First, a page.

The Flash Pilot Review - We Need To Talk About Harrison Wells
Last night, DC Comics and Warner Bros. looked to build on the success of CW's Arrow with The Flash. Grant Gustin stars as Barry Allen with Candice Patton, Jesse L. Martin and Tom Cavanagh leading the support group. While this may well be considered a spin-off from Arrow, which coincidentally premieres season 3 tonight, labelling it as such is wrong. Sure, the the two shows live very much in the same universe, but placed side by side, they couldn't be more different.
Spoilers for the season premiere from here on:
Opening with a young Barry Allen struggling to run away from problems at school, things get decidedly worse for the 11 year old when his mother is killed by a bizarre electrical storm. Flash forward (urgh, puns) a few years and Barry Allen has become a bright, if not slightly clumsy CSI operative with a keen eye for detail. The opening sequence of grown-up Barry Allen 'on the job' provided a few cringe-worthy moments when the show opted to mimic Benedict Cumberbatch's Sherlock to demonstrate Allen's analytical prowess. Luckily this wasn't played upon too much and the show quickly settled into a steady pace laced with enjoyable banter, which all served to draw attention to Gustin's already-likeable portrayal of the titular hero.
With the back-drop of S.T.A.R Labs' unveiling of a new particle accelerator (which is somewhat mystifyingly placed in the downtown center of a large city), the pilot wastes no time on generating the storm which brings Allen his special gifts. Though this felt a tiny bit rushed, there's no sense in hanging around when it comes to a character like The Flash, and the pay-off was that the audience is instantly gripped by the knowledge that this storm - much like the Kryptonite in Smallville - would provide the show with a seemingly endless list of villains.
Allen wakes up surrounded by the overly-cheerful remnants of a S.T.A.R. Labs team headed up by the physicist Harrison Wells who is now wheelchair-bound after being caught up in the explosion that triggered the particle storm. It's clear that Wells and his two fresh-faced colleagues (played by Danielle Panabaker and Carlos Valdes) will form the buddy element of this show, and Allen himself even refers to them as his new friends. Much like Fitz and Simmons from Agents of S.H.I.E.L.D., these folks will provide plenty of geeky comic relief, but it is Allen who brings the most smiles. Whether it's the intentionally atrocious attempts to ask out his best friend, Iris, or the the overkill on puppy dog eyes when he discovers she's dating that asshole cop, Gustin provides us with a character that is almost wholly likeable from the get go.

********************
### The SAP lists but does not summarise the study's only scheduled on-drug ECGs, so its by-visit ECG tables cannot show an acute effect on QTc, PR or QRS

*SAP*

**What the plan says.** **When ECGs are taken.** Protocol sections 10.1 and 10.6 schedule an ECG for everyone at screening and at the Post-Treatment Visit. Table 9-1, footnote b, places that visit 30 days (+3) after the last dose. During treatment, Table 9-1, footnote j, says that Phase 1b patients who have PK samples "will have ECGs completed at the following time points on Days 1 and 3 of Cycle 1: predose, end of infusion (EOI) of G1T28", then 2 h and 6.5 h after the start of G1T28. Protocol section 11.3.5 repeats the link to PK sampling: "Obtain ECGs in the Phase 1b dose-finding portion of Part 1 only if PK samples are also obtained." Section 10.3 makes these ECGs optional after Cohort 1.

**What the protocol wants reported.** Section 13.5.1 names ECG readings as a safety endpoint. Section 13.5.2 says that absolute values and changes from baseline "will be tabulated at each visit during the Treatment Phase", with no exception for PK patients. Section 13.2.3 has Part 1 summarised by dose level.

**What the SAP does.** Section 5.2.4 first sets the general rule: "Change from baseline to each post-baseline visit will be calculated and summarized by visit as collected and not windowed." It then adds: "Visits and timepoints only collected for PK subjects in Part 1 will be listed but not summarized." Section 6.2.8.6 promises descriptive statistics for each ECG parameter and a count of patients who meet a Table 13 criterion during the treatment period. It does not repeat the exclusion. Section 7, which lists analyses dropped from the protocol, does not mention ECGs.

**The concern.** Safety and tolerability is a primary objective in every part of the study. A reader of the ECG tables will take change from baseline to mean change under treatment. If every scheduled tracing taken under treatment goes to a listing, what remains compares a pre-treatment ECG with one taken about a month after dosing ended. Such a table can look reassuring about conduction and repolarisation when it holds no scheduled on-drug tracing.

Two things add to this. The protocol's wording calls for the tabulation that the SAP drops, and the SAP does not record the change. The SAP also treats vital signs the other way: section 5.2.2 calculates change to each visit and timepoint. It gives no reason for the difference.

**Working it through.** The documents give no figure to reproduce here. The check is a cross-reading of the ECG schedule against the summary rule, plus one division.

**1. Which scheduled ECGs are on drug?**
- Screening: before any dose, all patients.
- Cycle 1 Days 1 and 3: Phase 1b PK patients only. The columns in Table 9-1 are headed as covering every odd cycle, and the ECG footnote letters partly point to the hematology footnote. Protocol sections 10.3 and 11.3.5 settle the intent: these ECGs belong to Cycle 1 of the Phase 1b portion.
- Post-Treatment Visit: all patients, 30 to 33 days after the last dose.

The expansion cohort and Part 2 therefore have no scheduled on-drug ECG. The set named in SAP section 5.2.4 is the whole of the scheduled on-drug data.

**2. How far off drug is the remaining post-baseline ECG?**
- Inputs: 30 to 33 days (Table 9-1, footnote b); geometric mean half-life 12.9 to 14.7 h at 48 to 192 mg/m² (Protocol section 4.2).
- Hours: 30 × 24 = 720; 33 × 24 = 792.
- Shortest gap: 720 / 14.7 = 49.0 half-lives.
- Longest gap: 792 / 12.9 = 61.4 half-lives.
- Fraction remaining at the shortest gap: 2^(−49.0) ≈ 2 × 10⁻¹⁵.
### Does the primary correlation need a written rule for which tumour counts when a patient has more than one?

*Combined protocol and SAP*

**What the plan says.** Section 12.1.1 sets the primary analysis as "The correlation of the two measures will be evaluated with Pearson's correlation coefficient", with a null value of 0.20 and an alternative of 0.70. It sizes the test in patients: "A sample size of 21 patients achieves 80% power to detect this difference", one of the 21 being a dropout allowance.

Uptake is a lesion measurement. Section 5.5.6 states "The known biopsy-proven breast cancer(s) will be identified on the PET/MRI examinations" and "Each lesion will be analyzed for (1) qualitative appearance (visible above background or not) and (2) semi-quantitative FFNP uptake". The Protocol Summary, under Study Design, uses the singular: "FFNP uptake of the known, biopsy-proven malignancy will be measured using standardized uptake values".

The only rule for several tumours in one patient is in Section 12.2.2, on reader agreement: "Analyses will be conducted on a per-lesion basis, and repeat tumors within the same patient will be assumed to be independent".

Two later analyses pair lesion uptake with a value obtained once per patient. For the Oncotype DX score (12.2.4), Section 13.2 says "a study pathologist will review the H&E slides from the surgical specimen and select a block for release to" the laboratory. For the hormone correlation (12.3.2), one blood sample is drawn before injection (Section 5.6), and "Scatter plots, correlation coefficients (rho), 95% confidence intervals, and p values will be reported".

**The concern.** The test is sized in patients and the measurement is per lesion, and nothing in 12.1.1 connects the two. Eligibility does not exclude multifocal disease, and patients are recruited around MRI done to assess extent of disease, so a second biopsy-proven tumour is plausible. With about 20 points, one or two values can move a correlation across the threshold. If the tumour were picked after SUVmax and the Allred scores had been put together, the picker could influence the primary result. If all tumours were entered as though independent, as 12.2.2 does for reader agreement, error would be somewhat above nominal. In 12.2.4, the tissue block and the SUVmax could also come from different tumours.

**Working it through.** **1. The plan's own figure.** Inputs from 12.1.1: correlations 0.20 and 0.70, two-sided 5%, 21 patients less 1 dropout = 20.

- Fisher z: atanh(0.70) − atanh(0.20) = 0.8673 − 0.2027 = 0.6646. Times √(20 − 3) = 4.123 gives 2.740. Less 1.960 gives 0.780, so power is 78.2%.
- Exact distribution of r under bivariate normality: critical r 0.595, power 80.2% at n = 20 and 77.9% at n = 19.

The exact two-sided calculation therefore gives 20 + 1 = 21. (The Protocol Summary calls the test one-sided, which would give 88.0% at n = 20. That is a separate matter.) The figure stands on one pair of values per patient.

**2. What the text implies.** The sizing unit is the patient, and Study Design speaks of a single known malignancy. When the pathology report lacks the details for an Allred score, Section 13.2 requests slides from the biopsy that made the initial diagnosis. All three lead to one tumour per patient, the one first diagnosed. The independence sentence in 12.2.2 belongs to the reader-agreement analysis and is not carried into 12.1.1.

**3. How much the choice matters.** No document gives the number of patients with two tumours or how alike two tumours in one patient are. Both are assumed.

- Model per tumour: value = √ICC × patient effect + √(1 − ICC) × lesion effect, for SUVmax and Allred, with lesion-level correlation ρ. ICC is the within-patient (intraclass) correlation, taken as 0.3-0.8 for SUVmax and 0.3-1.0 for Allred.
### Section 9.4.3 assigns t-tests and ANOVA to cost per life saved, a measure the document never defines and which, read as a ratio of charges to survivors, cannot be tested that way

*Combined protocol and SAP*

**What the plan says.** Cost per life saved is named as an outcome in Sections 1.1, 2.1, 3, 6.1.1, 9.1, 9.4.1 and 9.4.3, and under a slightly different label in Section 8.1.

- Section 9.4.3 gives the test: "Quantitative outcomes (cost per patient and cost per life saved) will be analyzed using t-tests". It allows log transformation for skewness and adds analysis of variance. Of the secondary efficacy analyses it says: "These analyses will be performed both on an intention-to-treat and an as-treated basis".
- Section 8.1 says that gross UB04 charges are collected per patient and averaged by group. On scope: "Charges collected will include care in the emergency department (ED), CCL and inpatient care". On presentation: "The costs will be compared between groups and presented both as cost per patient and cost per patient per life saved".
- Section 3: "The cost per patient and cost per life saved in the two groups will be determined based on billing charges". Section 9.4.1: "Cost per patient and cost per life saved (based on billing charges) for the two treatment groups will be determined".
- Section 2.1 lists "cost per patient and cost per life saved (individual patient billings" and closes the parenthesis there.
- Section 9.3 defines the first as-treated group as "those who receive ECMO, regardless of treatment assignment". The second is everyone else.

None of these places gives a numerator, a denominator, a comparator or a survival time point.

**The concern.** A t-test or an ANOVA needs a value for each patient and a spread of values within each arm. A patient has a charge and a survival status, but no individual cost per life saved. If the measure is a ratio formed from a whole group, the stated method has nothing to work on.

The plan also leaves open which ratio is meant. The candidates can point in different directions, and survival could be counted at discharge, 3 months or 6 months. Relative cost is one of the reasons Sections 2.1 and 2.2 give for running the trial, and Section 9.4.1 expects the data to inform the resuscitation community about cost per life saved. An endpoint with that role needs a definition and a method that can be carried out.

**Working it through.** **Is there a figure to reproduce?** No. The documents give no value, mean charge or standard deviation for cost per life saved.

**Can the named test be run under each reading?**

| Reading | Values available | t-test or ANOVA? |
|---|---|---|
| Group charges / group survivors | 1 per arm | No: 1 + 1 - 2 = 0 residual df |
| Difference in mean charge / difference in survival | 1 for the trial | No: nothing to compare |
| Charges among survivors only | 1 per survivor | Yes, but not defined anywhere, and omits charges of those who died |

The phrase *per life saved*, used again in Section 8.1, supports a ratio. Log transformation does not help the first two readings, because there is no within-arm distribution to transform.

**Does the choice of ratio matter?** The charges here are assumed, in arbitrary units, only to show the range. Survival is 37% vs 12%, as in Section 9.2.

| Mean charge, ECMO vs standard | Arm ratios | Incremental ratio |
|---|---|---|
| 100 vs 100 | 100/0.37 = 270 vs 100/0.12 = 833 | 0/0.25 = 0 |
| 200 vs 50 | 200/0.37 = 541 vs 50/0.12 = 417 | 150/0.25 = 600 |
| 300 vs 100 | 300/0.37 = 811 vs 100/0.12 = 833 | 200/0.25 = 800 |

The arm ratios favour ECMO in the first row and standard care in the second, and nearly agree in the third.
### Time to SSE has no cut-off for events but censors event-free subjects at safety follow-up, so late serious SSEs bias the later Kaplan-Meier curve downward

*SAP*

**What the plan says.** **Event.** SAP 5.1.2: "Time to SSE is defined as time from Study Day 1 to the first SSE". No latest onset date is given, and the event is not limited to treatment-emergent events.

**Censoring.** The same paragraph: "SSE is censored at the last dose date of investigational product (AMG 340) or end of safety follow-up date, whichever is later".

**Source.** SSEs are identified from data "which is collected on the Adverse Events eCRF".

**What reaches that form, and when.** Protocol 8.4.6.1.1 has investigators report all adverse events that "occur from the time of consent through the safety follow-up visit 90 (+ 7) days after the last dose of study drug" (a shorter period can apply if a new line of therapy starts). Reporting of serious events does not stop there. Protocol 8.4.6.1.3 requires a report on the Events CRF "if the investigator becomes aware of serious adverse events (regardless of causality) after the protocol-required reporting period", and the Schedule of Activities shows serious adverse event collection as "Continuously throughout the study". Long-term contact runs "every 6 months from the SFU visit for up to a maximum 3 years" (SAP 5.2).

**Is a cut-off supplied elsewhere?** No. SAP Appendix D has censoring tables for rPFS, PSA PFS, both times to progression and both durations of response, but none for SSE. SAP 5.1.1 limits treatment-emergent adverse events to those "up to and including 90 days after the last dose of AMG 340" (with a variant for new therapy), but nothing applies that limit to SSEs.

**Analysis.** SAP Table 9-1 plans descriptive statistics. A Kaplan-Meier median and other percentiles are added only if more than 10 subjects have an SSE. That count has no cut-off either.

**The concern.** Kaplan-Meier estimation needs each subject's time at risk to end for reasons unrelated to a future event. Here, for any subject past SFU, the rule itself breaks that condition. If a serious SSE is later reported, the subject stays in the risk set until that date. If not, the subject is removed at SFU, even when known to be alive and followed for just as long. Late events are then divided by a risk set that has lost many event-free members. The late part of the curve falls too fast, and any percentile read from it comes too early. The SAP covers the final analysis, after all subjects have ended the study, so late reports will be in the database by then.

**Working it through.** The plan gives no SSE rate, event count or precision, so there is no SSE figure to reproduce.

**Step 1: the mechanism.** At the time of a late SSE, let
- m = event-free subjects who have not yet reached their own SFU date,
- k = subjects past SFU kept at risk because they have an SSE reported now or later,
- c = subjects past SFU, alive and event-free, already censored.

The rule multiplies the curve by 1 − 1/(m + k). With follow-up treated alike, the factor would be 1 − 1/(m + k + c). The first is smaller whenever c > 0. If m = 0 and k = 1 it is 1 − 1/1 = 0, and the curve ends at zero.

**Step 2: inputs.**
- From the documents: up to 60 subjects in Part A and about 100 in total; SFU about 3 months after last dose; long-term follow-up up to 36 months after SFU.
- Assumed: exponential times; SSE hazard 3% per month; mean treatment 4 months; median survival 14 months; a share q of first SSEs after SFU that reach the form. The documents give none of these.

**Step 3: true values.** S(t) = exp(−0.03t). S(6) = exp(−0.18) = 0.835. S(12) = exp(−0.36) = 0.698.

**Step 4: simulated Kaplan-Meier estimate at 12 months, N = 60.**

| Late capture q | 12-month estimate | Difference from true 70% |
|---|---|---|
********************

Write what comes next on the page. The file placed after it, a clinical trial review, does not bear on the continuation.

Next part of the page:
The likeability of Gustin wasn't much of a surprise. What was a surprise, however, was just how intriguing this show became over the course of its debut episode. Unlike Arrow's quest to clean up Starling City, The Flash has a far more focused objective. With a lack of evidence to the contrary, Allen's father (played by 1990's Flash, John Wesley Shipp) is charged with the murder of his mother, but Allen knows what he saw all those years ago. As he begins to embrace his newfound powers, Allen starts to realize that this could be his chance to find out who or what killed his mother and subsequently clear his father's name.
(Credit: DC Comics)
But the intrigue didn't end there. In true comic book adaptation style, the pilot ends with two HUGE teasers. Firstly, it is revealed that Harrison Wells is not as bound to his wheelchair as he would have us expect. Secondly, he is seen reading a digital newspaper from 10 years into the future, the front page of which contained a story that made me gasp with a geekish glee I didn't even know I was capable of. "Flash Missing: Vanishes in Crisis," reads the headline, but further down there's a headline stating "Wayne Tech/Queen Inc. Merger Complete" and "Red Skies Vanish." This line may well just be a playful Easter Egg but even so, it was a really nice touch. The term red skies often refers to a teased crossover in comic book canon. The term was coined during DC's Crisis on Infinite Earths series which served as a watershed moment in the publisher's continuity. During that series, just about every character within the DC universe appeared, albeit in a limited capacity. But one thing fans will remember is that during this series, the Barry Allen iteration of The Flash was killed off....And now you realize why this show is so damned intriguing!